When the FCC threw out the so-called fairness doctrine in 1987, finding it an unconstitutional abridgement of broadcasters' First Amendment rights, this page was confident that the agency would quickly prune away the personal-attack and political-editorializing corollaries-the branches of a diseased tree that had just been felled.
It seemed like a no-brainer. In a1983 proposal to eliminate the rules, the FCC concluded that the rules, which force broadcasters to seek out the targets of political attacks or editorials and offer them airtime, "afford a right of access for specific individuals to a broadcaster's facilities, thereby removing from licensees almost all editorial discretion."
Fourteen years after the doctrine fell and 17 years after that first proceeding, the commission has changed hands several times, the Berlin Wall is now a paperweight, but the political-editorializing and personal-attack rules remain on the books.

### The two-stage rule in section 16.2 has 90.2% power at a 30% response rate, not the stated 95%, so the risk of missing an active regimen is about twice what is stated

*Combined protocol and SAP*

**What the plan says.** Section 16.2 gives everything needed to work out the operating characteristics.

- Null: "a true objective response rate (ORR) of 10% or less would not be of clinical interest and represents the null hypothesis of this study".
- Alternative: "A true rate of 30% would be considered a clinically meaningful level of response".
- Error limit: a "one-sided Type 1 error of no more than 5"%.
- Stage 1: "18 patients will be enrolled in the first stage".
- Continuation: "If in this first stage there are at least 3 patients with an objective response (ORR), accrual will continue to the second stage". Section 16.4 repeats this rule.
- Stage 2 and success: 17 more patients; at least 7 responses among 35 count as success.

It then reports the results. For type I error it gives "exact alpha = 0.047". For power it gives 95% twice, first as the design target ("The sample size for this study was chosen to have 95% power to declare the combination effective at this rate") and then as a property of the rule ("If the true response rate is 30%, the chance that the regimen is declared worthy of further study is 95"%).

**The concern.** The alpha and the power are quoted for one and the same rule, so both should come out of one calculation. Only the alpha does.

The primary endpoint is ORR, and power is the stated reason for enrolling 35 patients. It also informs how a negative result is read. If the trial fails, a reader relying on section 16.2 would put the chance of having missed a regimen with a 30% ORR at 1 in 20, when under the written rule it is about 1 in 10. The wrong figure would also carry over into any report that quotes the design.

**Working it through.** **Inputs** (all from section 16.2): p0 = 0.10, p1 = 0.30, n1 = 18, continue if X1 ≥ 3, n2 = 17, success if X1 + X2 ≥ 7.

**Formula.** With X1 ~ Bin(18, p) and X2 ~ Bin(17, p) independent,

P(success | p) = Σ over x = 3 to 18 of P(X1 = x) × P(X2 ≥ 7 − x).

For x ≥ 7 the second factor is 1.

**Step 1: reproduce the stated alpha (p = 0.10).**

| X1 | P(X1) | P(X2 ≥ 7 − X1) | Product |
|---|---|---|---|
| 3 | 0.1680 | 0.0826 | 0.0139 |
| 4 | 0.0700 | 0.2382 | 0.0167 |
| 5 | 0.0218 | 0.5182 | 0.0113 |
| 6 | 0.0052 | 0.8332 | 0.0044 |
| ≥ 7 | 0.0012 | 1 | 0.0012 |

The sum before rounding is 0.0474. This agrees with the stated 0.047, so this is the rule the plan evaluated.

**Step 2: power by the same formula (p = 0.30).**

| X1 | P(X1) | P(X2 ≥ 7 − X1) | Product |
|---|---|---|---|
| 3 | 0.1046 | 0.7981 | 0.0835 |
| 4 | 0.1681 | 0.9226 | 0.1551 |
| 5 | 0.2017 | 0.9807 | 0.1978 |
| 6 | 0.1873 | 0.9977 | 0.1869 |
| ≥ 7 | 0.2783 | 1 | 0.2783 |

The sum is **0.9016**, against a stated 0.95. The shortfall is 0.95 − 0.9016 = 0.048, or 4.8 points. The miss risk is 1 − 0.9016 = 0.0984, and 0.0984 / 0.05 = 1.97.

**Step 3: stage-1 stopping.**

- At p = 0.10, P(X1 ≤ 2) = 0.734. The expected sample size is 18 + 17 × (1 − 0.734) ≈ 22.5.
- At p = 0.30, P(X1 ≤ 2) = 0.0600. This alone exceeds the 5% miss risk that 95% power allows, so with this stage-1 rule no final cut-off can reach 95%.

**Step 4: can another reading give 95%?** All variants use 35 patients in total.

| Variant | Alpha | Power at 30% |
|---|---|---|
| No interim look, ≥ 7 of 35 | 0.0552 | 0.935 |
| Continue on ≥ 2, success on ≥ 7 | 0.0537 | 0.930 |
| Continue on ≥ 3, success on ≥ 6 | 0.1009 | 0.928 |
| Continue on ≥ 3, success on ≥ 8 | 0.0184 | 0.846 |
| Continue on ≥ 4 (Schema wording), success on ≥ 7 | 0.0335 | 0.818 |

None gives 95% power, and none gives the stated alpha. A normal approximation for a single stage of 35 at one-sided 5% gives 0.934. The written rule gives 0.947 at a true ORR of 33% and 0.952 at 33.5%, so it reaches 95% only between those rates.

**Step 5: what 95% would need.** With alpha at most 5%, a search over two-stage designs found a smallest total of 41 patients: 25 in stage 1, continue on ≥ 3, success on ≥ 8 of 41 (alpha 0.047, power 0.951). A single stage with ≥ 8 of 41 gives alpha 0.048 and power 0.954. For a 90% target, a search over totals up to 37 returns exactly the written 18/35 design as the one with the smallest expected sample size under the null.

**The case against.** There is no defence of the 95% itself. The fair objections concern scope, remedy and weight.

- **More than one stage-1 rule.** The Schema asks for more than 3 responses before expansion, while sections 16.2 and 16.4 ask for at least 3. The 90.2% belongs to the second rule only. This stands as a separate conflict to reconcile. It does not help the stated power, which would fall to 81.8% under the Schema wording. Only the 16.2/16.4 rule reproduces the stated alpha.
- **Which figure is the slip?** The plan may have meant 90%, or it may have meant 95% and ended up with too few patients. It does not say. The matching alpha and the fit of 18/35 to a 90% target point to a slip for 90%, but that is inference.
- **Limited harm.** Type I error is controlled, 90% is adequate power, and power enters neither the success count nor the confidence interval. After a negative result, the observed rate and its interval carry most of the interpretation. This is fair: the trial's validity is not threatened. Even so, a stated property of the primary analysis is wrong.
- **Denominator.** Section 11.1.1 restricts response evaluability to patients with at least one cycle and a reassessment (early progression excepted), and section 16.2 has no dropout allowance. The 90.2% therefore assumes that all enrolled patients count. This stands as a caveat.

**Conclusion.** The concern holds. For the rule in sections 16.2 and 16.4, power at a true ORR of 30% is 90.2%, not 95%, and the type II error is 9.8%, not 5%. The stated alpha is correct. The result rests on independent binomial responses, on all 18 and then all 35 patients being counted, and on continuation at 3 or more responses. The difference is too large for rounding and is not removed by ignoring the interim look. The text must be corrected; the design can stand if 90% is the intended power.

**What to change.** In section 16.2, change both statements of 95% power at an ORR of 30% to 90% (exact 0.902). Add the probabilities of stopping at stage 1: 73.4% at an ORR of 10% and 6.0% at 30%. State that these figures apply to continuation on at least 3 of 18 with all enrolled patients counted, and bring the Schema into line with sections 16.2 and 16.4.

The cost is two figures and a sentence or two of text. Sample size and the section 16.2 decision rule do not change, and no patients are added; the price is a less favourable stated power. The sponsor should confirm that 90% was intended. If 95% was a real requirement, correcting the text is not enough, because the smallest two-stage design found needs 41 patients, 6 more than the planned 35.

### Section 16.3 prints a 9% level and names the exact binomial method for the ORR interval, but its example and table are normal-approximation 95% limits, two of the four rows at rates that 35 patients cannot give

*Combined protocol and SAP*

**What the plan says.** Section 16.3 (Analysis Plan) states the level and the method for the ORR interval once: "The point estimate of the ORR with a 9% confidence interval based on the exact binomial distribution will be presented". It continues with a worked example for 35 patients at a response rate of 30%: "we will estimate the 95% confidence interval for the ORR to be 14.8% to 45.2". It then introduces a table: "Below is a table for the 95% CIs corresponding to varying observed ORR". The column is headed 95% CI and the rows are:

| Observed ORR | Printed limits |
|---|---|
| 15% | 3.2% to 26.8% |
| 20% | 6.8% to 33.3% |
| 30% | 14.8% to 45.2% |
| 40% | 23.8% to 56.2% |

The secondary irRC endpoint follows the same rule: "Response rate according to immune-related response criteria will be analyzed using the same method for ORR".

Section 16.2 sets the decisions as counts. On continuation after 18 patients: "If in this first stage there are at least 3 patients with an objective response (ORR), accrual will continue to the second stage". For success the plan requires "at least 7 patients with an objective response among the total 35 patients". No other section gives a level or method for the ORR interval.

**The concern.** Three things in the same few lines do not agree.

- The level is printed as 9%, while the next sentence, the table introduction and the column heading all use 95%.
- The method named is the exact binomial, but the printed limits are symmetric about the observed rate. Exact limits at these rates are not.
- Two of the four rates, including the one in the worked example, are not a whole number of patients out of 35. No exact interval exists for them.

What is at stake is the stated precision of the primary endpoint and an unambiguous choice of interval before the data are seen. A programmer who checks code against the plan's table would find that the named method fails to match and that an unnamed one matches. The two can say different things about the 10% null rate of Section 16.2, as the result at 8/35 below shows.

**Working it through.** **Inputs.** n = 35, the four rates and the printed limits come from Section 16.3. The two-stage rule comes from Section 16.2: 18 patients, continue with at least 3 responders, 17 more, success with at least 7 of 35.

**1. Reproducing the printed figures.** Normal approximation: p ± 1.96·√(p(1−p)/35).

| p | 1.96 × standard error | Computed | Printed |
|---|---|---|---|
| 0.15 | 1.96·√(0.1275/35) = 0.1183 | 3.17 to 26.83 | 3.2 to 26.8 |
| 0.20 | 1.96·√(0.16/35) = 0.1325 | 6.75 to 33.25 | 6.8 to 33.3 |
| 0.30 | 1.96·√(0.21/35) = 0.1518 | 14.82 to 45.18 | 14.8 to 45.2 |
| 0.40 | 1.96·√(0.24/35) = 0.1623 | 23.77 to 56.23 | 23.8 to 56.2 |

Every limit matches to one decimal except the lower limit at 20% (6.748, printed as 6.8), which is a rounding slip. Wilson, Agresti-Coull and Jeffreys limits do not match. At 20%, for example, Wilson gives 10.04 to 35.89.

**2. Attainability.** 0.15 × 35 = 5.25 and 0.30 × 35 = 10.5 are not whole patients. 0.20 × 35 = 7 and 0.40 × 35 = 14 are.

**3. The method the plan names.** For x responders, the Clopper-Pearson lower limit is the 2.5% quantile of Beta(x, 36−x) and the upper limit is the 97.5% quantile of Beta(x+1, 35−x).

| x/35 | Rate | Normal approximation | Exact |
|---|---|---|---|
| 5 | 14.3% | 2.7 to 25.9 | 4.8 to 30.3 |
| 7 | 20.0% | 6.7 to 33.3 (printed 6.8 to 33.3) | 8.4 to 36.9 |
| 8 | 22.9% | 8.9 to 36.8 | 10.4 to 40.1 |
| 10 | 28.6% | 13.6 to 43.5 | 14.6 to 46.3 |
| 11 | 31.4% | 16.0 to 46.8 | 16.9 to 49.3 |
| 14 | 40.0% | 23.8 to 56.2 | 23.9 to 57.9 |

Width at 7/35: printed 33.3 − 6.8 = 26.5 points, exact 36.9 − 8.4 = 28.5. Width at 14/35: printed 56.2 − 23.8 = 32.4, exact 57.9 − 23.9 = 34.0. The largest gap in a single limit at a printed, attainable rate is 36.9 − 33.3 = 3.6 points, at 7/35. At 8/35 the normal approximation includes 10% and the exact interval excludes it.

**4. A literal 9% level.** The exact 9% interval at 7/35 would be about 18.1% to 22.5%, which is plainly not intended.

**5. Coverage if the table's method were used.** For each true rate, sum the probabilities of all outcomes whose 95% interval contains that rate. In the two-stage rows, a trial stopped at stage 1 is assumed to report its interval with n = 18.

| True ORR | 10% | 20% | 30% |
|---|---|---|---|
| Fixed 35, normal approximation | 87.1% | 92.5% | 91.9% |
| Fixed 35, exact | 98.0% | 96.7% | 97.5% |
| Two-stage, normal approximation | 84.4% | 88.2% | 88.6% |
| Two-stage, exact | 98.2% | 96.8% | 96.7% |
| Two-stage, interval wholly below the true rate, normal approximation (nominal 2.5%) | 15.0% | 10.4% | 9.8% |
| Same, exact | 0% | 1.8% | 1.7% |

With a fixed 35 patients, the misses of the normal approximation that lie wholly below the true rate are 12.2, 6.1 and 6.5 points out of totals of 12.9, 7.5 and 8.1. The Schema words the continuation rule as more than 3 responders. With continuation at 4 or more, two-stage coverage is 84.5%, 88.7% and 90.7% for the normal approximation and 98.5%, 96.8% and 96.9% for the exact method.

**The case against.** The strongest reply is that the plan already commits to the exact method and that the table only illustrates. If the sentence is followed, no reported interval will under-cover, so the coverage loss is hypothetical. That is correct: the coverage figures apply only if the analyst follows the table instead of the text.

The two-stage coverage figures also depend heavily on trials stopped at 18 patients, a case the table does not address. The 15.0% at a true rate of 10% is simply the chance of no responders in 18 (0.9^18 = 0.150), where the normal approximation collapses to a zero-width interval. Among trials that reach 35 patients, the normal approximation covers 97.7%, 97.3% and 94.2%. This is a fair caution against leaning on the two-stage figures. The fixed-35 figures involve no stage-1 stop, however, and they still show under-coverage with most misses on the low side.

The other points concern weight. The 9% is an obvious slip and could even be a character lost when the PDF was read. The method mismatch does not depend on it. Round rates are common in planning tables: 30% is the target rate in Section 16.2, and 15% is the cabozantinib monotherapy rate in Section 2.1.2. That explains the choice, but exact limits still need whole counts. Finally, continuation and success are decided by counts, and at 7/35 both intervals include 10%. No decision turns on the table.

The explanation du jour is that the issue is at a political stalemate, with the Republicans and Democrats divided and Chairman Kennard out of play because, as a lawyer at NAB, he was involved in making a case against the rules.
Last week, the NAB and RTNDA, tired of beating their heads against a wall, petitioned a court to get the FCC to either throw out the rules or explain why they were being retained. We support that petition and urge the court to force the commission's hand.